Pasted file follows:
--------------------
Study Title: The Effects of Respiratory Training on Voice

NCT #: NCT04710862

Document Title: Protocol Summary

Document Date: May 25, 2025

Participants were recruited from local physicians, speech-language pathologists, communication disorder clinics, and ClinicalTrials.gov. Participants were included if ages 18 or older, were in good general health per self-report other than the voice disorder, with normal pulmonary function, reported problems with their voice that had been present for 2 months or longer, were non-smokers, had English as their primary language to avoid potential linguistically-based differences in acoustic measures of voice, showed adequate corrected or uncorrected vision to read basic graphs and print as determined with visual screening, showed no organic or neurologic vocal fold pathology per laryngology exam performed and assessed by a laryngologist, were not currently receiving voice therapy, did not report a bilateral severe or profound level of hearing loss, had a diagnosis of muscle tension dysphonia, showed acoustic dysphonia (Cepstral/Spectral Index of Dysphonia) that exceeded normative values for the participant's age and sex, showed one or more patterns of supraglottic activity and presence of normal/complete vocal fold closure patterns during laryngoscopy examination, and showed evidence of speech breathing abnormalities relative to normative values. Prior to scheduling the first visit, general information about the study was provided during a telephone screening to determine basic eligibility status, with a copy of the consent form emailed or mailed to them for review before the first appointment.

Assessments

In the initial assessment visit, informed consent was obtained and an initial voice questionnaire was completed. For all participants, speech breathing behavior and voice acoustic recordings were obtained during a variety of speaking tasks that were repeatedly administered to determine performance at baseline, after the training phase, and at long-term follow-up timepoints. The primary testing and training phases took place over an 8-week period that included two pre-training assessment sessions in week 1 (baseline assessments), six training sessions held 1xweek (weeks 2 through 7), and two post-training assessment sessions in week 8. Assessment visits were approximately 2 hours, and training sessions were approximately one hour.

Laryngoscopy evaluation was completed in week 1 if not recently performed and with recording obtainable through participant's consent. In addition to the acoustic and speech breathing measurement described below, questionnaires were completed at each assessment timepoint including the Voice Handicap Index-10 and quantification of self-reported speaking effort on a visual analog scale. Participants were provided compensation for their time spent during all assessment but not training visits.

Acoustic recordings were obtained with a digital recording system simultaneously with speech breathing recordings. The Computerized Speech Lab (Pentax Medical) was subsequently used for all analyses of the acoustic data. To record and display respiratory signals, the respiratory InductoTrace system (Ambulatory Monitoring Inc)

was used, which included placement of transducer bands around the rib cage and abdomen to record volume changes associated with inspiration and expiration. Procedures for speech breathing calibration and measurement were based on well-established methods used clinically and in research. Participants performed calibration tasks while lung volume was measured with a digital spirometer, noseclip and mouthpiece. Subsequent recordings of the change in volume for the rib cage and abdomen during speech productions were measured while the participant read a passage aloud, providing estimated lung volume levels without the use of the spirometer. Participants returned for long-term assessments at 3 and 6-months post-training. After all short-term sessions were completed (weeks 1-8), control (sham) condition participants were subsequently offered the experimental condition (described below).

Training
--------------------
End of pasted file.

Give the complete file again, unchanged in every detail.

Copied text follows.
Study Title: The Effects of Respiratory Training on Voice

NCT #: NCT04710862

Document Title: Protocol Summary

Document Date: May 25, 2025

Participants were recruited from local physicians, speech-language pathologists, communication disorder clinics, and ClinicalTrials.gov. Participants were included if ages 18 or older, were in good general health per self-report other than the voice disorder, with normal pulmonary function, reported problems with their voice that had been present for 2 months or longer, were non-smokers, had English as their primary language to avoid potential linguistically-based differences in acoustic measures of voice, showed adequate corrected or uncorrected vision to read basic graphs and print as determined with visual screening, showed no organic or neurologic vocal fold pathology per laryngology exam performed and assessed by a laryngologist, were not currently receiving voice therapy, did not report a bilateral severe or profound level of hearing loss, had a diagnosis of muscle tension dysphonia, showed acoustic dysphonia (Cepstral/Spectral Index of Dysphonia) that exceeded normative values for the participant's age and sex, showed one or more patterns of supraglottic activity and presence of normal/complete vocal fold closure patterns during laryngoscopy examination, and showed evidence of speech breathing abnormalities relative to normative values. Prior to scheduling the first visit, general information about the study was provided during a telephone screening to determine basic eligibility status, with a copy of the consent form emailed or mailed to them for review before the first appointment.

Assessments

In the initial assessment visit, informed consent was obtained and an initial voice questionnaire was completed. For all participants, speech breathing behavior and voice acoustic recordings were obtained during a variety of speaking tasks that were repeatedly administered to determine performance at baseline, after the training phase, and at long-term follow-up timepoints. The primary testing and training phases took place over an 8-week period that included two pre-training assessment sessions in week 1 (baseline assessments), six training sessions held 1xweek (weeks 2 through 7), and two post-training assessment sessions in week 8. Assessment visits were approximately 2 hours, and training sessions were approximately one hour.

Laryngoscopy evaluation was completed in week 1 if not recently performed and with recording obtainable through participant's consent. In addition to the acoustic and speech breathing measurement described below, questionnaires were completed at each assessment timepoint including the Voice Handicap Index-10 and quantification of self-reported speaking effort on a visual analog scale. Participants were provided compensation for their time spent during all assessment but not training visits.

Acoustic recordings were obtained with a digital recording system simultaneously with speech breathing recordings. The Computerized Speech Lab (Pentax Medical) was subsequently used for all analyses of the acoustic data. To record and display respiratory signals, the respiratory InductoTrace system (Ambulatory Monitoring Inc)

was used, which included placement of transducer bands around the rib cage and abdomen to record volume changes associated with inspiration and expiration. Procedures for speech breathing calibration and measurement were based on well-established methods used clinically and in research. Participants performed calibration tasks while lung volume was measured with a digital spirometer, noseclip and mouthpiece. Subsequent recordings of the change in volume for the rib cage and abdomen during speech productions were measured while the participant read a passage aloud, providing estimated lung volume levels without the use of the spirometer. Participants returned for long-term assessments at 3 and 6-months post-training. After all short-term sessions were completed (weeks 1-8), control (sham) condition participants were subsequently offered the experimental condition (described below).

Training